fingers below at the middle of the ,/ ~

right side. Lift that side of the C^N /,Jy packet slighdy and slide it lightly y V- ^^—

edge of the packet lies along the \

middle joint crease of the first finger and the inner joint crease \ ) J

1A Flick the face-down card with your left thumb then turn it face up revealing it to be the card named earlier, which has apparently risen to the top.

CLOSING NOTES: In the final, "ambitious" phase of the routine, after the magical gesture of theThrough-the-Fist Flourish, the selected card not only turns face down, it also rises to the top of the packet. Its position, however, isn't shown. This rise is merely suggested by your words. The JEHHFOWJ Count proves that the card has turned face down as it is moved back to the bottom of the packet. A final magical gesture then causes the card to pass back up through all the others. Since the effect of the routine is very visual, my patter doesn't try to hard-sell this "logic." The left- and right-brain activities have a tendency to fight each other. Instead, the logic is offered only lightly and the visual element carries the effect.

A fine addition to this routine is to begin with four blank-laced cards face up in positions three through six from the top of the deck. Any face-up card lies second from the top and any face-down card is on top. Spread the deck and have five cards removed, taking care not to flash the reversed cards. Turn the selected cards face up on the deck, spread them and have one named. Transfer it to the face of the group, then square everything. Lift off the top, face-up card, then turn over the top ten cards as though they were four. Spread off the top four face-down cards of the deck, which are now four blanks. Perform the routine as described and you have a surprise ending: The four unchosen cards turn blank. There is a reversed card left second from top, but it is easily righted when you place the deck into your pocket. A line I have used to punctuate this change, which has proven quite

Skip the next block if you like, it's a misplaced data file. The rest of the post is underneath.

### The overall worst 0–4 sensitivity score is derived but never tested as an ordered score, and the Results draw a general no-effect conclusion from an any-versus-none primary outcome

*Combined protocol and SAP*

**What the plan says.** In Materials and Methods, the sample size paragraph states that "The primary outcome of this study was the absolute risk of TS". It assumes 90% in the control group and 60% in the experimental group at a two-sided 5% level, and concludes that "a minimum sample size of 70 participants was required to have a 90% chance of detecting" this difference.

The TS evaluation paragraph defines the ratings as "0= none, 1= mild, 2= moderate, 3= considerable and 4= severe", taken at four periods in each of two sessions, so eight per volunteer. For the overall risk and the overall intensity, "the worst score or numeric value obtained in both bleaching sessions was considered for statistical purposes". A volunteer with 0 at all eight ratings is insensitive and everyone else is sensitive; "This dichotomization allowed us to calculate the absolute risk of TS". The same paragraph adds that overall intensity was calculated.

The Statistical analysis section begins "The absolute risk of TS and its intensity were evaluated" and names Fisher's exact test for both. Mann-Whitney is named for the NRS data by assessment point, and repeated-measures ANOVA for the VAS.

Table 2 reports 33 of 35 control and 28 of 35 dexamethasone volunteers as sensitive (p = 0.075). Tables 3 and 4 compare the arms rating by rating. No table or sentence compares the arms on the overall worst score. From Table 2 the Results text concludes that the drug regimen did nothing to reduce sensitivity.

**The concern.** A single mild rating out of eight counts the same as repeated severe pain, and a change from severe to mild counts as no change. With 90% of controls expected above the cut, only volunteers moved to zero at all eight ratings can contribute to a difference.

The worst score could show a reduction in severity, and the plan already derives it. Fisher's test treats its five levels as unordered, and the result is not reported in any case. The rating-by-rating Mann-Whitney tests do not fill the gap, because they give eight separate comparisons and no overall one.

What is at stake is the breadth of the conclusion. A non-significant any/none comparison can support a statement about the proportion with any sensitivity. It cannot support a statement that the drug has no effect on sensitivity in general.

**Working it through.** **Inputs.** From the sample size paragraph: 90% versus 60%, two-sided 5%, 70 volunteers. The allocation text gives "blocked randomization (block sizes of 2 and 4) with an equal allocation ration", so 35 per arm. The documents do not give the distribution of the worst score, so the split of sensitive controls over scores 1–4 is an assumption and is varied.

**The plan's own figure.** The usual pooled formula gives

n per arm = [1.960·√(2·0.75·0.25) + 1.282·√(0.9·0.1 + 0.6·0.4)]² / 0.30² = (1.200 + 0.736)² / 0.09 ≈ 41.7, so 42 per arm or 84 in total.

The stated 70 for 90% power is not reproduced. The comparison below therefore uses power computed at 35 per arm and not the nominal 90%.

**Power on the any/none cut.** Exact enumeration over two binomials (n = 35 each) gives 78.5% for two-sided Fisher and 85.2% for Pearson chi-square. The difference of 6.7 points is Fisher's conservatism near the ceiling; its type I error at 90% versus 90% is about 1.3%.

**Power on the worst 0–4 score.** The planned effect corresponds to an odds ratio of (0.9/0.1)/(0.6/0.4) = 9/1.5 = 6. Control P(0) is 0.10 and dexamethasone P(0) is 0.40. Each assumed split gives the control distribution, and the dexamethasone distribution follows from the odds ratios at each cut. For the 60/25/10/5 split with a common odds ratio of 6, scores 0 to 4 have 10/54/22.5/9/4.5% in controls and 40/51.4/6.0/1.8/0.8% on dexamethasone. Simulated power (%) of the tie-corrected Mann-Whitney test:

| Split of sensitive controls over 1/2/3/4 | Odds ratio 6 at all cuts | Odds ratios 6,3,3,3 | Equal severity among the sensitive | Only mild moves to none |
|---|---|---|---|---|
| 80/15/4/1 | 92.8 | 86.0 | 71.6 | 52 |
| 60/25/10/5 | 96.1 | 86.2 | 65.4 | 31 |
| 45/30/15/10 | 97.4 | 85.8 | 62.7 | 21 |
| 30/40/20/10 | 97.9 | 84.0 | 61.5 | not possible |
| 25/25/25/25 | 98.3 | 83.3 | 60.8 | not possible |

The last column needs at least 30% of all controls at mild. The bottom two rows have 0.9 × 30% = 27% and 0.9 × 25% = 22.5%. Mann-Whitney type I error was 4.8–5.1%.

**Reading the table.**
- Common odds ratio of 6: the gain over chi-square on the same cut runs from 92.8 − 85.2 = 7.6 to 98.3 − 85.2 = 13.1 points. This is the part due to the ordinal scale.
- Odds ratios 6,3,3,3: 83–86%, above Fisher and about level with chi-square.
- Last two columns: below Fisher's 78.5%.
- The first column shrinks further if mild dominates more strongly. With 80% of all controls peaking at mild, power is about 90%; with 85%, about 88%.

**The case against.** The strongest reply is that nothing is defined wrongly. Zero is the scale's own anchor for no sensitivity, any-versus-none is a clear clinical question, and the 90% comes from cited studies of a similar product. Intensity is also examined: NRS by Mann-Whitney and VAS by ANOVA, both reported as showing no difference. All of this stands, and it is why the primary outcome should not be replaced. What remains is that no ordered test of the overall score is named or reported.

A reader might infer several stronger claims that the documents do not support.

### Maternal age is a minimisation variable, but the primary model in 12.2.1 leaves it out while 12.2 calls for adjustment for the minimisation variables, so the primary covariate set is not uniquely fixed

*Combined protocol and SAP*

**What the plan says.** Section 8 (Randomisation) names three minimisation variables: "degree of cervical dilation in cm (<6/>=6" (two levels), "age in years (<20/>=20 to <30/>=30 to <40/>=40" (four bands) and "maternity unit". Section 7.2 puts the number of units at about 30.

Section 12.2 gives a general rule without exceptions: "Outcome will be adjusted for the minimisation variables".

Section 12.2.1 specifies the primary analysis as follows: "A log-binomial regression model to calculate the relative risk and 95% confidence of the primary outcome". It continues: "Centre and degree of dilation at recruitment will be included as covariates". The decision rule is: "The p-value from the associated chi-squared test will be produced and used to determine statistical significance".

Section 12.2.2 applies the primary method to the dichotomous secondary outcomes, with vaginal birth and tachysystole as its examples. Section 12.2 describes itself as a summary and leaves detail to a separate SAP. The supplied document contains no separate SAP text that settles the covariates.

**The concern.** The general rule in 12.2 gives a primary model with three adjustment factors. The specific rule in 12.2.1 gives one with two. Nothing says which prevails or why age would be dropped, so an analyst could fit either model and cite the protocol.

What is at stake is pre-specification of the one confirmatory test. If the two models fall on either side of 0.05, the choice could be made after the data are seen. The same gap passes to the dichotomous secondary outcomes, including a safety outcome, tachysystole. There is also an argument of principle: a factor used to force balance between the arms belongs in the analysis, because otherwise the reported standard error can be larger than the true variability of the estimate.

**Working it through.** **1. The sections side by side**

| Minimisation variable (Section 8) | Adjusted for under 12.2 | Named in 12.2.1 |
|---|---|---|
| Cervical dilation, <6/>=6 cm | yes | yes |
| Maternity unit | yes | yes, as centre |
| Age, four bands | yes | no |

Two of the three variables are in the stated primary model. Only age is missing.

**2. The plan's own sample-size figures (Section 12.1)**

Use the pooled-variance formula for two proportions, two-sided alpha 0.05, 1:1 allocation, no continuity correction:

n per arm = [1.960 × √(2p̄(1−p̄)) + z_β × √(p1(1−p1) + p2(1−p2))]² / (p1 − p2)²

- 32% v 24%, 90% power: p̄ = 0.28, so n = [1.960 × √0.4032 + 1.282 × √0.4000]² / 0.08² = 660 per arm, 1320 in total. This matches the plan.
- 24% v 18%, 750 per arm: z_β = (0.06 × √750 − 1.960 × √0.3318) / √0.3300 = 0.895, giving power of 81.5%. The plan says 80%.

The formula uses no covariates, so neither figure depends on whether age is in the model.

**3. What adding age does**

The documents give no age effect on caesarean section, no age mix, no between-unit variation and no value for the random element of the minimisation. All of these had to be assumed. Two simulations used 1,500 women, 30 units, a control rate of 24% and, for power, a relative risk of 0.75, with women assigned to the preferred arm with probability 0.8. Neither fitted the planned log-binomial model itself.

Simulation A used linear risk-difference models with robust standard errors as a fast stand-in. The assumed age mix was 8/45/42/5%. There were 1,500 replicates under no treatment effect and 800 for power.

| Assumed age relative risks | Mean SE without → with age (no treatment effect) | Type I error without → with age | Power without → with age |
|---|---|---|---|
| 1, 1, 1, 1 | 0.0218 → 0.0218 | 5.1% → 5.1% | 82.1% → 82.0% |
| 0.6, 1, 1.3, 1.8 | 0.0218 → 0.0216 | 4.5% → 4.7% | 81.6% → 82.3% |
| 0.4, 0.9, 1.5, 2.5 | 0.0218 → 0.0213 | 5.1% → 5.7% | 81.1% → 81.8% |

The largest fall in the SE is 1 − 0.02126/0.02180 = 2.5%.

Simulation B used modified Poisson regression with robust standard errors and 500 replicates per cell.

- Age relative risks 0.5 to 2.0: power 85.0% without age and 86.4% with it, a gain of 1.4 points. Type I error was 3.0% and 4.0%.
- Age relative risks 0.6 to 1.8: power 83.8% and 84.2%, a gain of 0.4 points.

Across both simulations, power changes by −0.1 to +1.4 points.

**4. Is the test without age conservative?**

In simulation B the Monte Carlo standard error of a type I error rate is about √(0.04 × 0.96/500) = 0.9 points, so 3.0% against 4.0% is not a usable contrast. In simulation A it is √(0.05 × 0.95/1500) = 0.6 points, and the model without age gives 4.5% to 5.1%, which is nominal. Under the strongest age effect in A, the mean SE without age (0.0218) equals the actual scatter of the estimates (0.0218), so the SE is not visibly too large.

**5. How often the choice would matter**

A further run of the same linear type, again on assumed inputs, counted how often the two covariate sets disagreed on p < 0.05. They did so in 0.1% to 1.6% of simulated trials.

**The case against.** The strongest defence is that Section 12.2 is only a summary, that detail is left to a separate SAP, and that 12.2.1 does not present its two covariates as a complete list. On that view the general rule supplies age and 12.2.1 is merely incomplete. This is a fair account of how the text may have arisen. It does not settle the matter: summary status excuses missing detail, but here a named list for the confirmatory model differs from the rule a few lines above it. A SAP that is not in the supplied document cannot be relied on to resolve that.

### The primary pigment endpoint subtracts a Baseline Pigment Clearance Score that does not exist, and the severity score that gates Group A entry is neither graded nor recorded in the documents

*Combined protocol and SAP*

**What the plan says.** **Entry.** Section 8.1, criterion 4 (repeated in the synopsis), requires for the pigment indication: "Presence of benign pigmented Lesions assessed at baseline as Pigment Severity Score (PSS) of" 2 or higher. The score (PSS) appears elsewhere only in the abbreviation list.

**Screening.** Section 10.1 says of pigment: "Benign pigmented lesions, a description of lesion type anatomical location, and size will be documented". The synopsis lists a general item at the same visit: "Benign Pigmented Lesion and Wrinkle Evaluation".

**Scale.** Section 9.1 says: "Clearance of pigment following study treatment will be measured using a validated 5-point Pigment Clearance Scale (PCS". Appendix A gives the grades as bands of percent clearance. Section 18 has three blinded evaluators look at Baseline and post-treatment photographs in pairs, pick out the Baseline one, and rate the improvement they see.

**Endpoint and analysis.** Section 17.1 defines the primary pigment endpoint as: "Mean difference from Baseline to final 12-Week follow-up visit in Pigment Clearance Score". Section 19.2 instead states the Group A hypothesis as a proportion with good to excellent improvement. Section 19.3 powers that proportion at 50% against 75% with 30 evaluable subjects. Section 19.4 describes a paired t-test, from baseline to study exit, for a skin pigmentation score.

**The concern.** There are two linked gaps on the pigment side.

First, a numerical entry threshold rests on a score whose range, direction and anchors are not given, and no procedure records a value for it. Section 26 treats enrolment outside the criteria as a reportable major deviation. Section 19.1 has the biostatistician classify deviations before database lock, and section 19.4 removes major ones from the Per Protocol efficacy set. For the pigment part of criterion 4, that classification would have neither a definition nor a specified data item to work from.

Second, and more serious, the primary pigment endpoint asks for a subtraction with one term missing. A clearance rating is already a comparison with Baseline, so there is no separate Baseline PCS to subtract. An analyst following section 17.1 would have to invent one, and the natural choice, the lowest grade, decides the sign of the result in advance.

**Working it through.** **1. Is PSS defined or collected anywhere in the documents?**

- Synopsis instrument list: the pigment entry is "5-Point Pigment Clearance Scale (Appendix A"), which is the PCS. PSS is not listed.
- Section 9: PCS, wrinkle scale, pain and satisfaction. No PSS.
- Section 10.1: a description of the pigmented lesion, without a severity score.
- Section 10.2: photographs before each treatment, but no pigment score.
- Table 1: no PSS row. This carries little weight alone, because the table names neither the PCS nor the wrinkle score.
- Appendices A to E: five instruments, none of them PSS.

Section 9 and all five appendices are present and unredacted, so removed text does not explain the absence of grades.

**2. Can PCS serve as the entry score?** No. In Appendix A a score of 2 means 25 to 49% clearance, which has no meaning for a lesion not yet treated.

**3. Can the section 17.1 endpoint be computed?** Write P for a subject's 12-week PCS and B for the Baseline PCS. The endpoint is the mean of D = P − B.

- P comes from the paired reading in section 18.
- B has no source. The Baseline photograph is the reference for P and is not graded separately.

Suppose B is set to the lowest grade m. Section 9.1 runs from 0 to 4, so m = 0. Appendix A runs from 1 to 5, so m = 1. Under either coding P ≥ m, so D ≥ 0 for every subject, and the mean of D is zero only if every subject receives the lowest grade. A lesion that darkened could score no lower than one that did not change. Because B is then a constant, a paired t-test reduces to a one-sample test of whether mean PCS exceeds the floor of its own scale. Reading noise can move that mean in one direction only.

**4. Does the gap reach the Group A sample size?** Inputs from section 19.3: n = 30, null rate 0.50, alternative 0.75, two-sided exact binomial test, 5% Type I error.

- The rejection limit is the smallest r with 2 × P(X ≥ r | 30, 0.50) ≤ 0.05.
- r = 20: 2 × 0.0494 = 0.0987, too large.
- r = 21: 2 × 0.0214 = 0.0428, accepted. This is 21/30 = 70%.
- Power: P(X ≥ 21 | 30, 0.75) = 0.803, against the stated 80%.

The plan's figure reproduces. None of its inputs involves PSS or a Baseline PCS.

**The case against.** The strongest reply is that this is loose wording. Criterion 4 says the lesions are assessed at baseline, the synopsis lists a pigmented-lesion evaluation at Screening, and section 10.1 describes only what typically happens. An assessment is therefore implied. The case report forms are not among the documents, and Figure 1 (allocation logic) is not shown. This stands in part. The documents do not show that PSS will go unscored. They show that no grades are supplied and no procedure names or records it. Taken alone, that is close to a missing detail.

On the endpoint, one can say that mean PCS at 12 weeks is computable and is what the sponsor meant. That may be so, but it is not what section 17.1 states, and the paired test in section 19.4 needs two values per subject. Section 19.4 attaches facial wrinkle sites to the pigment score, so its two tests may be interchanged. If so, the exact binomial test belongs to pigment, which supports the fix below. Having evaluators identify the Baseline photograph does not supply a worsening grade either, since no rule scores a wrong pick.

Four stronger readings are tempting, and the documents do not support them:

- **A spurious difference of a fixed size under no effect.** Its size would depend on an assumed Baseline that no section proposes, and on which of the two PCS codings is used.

Push up and slightly forward 50

with the right hand and allow all ^---

of the cards except the top one to _ /

escape from the grip of the right \V> \ y^^^P^" ^

fingers, the thumb holding that card in place (Figure 50). If you have done everything correctly, it should look as though the card has been lifted sharply off \ ! J

should not be realized is that the packet has been reversed, flipping side over side, in the process. The Snap Reverse is a novel form of Action Half Pass or packet reverse. As such, it can be applied to many of the functions of both. Its closest relative seems to be Ben Harris' Fandango move (from his 1986 monograph of the same name). The Snap Reverse has the advantage of being invisible and far less subject to angle constraints.

effective, is: "Once you've seen a card perform as this one has, other cards seem pale by comparison."

Either version of the routine, with the blank cards or without, will fascinate and intrigue a lay audience. Both versions play very well in stand-up, walk-around, restaurant or cocktail-party conditions. Such venues tend to be noisy, and patter can't be too detailed. In this routine a minimal amount of patter is required to keep the plot clear. This flexibility has made it something of a favorite of mine for quite a few years. The effect is not devastating but is received as pleasing "eye candy," an interlude between more intricate plots.